The Gunslinger, Roland Deschain Book 1
The Gunslinger—Book 1—Here the reader is introduced to Roland Deschain of Gilead, son of Steven and Gabrielle, the last Gunslinger, and the tale takes on a western flavor. Roland is obsessed with reaching the Dark Tower, and is chasing the Man in Black, a sorcerer named Walter O’Dim, across the desert to get answers. There are flashbacks to Roland’s past, his experiences with his parents, and the test that he passes to prove his manhood; though very early in life, and in a way that causes him great pain. Along the way he meets a young, blond boy, Jake Chambers, who accompanies Roland for part of the way. Jake vaguely recalls a life in a large city with a green statue of a Lady, Times Square, taxis, private school, and wealthy, but detached parents. Yet much seems unclear to him, and he is unsure of the time frame. Was this another life? As Roland gets closer to the Man in Black, he parts ways with Jake in a disturbing manner, but Jake’s last comment to Roland is, “There are other worlds than these.”
Roland catches up with the Man in Black, who gives him a bizarre tarot card reading. It begins with The Hanged Man, representing Roland, who is stalled in his quest. The Sailor, who drowns, represents Jake. The next card is The Prisoner. The Lady of the Shadows has two faces, for reasons later discovered. The grinning Man in Black next draws the Death card, but pronounces, “Not for you Gunslinger.” These words will come back to haunt Roland many times. The Tower card is next, since this is the point of the quest. The last card in the reading shows a beautiful, clear, blue sky, with dancing cupids and sprites. The Tower is surrounded by red. But is it red blood, or beautiful fields of red roses? Or is it both? The Man in Black tells Roland to imagine that all worlds or universes meet in one nexus, or Tower, and that the Godhead is at the top of this Tower. He asks the Gunslinger if he would dare to climb to the top, to see if above all reality, there is a room. The Man says he is only the emissary of the enchanted Crimson King, who has the power to make this night endless, so the two men can talk, or palaver. He introduces Roland to universes, stars, dark voids, and light so brilliant Roland begs for it to stop. The Man in Black tries to talk Roland out of this quest, and tells him this is not the beginning, only the beginning of its end. But Roland has no intention of giving up. He falls asleep, and awakens to a new day, but is unsure how long he has slept. He walks forward for many miles to find himself on a beach at the ocean.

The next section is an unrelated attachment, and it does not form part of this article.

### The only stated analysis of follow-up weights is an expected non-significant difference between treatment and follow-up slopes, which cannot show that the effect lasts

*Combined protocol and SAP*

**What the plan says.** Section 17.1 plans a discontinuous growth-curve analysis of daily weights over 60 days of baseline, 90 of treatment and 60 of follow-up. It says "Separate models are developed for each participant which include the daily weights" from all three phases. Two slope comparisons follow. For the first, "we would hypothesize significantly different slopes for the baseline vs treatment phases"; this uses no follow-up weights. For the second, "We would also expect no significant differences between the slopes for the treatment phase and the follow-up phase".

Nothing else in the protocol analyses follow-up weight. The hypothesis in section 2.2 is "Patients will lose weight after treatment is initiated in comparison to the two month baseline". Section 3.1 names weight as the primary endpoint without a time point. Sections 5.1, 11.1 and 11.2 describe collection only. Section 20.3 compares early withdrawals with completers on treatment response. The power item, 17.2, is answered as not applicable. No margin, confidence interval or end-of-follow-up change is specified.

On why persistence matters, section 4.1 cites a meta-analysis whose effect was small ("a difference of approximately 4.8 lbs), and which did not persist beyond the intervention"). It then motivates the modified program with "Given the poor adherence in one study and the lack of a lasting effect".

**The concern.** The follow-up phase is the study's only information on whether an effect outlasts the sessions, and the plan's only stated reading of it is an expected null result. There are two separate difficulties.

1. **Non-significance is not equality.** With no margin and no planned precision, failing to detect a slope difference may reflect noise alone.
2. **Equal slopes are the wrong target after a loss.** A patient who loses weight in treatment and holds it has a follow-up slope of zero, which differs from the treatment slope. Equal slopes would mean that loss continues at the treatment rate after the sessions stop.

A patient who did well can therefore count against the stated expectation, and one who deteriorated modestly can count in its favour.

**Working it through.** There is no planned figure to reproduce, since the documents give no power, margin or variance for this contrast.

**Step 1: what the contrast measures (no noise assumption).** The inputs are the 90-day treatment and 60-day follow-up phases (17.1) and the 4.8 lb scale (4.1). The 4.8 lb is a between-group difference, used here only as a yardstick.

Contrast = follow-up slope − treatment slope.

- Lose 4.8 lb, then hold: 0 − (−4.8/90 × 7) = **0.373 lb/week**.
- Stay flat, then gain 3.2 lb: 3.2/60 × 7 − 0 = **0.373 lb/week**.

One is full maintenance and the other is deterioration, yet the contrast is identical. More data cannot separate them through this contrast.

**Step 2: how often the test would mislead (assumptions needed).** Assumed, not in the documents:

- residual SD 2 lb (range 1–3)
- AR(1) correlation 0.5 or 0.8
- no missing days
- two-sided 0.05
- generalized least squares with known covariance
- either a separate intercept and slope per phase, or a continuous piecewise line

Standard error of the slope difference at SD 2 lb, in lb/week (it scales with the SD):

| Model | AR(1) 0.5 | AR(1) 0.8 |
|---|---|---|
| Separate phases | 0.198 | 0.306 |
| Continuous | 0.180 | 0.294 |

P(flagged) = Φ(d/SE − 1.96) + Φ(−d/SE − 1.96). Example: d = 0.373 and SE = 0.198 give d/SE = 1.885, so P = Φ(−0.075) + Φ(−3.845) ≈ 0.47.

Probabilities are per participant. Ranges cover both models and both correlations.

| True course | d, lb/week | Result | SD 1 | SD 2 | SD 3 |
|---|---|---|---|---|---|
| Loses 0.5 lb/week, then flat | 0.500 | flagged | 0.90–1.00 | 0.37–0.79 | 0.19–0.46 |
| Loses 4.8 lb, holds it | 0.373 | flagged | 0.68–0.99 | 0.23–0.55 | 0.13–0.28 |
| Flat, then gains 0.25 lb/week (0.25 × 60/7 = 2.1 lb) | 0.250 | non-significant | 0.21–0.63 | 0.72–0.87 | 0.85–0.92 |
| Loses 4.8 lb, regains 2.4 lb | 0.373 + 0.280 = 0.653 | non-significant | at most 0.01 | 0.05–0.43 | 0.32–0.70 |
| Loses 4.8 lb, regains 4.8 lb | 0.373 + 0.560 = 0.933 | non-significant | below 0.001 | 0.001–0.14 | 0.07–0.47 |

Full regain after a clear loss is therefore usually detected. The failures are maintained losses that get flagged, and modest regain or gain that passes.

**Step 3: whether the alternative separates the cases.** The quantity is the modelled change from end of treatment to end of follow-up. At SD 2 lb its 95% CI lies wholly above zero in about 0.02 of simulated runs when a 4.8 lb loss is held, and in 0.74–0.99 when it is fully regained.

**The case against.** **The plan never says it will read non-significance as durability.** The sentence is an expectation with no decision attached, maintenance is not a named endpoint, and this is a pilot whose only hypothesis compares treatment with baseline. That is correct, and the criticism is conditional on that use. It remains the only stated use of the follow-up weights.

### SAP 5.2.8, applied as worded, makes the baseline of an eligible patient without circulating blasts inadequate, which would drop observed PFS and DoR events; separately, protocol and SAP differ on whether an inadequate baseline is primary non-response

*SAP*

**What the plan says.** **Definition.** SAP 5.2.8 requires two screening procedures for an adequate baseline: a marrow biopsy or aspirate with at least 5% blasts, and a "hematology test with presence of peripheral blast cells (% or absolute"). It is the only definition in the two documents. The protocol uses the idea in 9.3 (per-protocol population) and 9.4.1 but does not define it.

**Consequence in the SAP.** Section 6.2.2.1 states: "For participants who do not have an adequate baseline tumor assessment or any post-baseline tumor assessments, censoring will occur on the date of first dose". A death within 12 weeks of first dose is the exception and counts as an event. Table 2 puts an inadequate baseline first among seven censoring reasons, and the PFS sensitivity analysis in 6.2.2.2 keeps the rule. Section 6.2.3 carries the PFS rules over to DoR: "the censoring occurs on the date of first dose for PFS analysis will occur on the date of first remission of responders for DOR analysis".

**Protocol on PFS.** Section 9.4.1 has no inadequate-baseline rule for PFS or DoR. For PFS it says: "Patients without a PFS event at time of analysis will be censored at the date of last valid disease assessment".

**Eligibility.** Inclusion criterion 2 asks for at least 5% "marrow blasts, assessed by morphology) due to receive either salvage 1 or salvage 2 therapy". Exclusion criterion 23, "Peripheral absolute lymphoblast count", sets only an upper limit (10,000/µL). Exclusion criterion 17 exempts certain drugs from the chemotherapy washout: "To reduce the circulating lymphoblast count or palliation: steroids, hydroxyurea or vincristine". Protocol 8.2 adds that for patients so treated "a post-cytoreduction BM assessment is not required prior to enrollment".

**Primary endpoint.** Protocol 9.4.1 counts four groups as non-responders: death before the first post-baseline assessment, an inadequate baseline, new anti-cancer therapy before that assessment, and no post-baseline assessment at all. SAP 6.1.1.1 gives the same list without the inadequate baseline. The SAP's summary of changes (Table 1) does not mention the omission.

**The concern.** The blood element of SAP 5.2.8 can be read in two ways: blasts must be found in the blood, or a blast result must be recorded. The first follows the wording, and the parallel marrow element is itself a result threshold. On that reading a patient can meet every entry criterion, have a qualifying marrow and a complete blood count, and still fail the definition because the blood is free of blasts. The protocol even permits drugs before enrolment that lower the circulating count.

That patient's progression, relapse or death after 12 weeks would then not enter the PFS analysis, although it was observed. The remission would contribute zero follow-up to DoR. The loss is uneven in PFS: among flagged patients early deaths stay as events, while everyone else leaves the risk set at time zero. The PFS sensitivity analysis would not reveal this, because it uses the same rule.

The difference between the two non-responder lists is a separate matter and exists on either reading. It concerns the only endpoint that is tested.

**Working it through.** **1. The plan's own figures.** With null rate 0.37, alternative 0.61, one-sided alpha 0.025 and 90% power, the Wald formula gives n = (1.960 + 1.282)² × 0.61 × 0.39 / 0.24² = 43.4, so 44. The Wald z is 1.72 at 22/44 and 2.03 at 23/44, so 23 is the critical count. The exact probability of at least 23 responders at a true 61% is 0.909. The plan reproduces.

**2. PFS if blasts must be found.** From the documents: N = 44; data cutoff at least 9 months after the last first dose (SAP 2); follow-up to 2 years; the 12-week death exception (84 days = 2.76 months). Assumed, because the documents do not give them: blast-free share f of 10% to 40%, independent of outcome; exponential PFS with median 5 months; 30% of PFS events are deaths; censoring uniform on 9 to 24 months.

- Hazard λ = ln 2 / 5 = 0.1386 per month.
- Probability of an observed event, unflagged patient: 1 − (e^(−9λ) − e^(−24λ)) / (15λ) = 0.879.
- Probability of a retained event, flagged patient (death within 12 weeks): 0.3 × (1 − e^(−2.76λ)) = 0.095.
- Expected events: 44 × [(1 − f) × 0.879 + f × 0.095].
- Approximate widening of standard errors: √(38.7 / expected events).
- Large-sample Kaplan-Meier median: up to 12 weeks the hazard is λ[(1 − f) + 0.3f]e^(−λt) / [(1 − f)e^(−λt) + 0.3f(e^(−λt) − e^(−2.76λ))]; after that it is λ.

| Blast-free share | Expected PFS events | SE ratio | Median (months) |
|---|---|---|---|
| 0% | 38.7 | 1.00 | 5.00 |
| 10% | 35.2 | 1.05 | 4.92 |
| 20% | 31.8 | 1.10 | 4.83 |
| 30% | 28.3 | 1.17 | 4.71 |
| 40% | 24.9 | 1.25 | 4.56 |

The Drawing of the Three Book 2
The Drawing of the Three—Book II— Roland awakens to crashing ocean waves on the shore, and to horrible, crawling creatures who look like giant lobsters. They attack Roland and bite off two fingers of his right hand, and one of his toes, giving him a serious infection. A few days pass, and Roland is faint, feverish and exhausted. When he experiences such weakness he literally crawls on the beach, he sees a door marked The Prisoner. Behind this door is Eddie Dean, a 21 year old junkie on an airplane, who is also feeling ill, but from his need for more drugs. Roland must get medicine or die, so grabs at the door and goes through. Eddie is carrying a large stash of heroin from the Bahamas to New York. Roland realizes he can see through Eddie’s eyes, and is fascinated by the tall buildings and crowds of New York.
Eddie can feel the presence of another person in his head, especially confusing considering his drugged state. Eddie and Roland can feel and think together now, and face a big shootout from thugs waiting for the drugs Eddie carries. In spite of the fact they are thrown into this very strange situation with little time to get used to it, Roland and Eddie act quickly and work well together. Roland also needs to find some antibiotics. Luckily, the door reappears, and Eddie and Roland rush through it together. They end up on the same beach, Eddie, safe and without the drugs, and Roland, with the needed medication. Roland invites Eddie to be on his quest, and Eddie says yes, as he knows his life is going nowhere. The reader meets the Lady of the Shadows when the next door appears. Odetta Holmes is a black civil rights activist in the 1960’s, also from New York. There is another facet of Odetta’s personality, Detta Walker, a shoplifter and foul mouthed woman, who dislikes white people. Odetta has been harmed twice, once causing her to fall on subway tracks and be hit by a train, losing both legs right below the knee. A brick deliberately falls on her head at another time, causing issues in her personality. Odetta comes through the doorway with Roland and Eddie, but she is unaware of Detta’s presence. Roland finally insists that she face the truth, and when she does, this creates a unified person whom she calls Susannah, though at times of danger or anger, Detta sometimes makes an appearance. So now Roland has drawn the three necessary to begin, as Eddie and Susannah join his quest to face their “ka”, or destiny.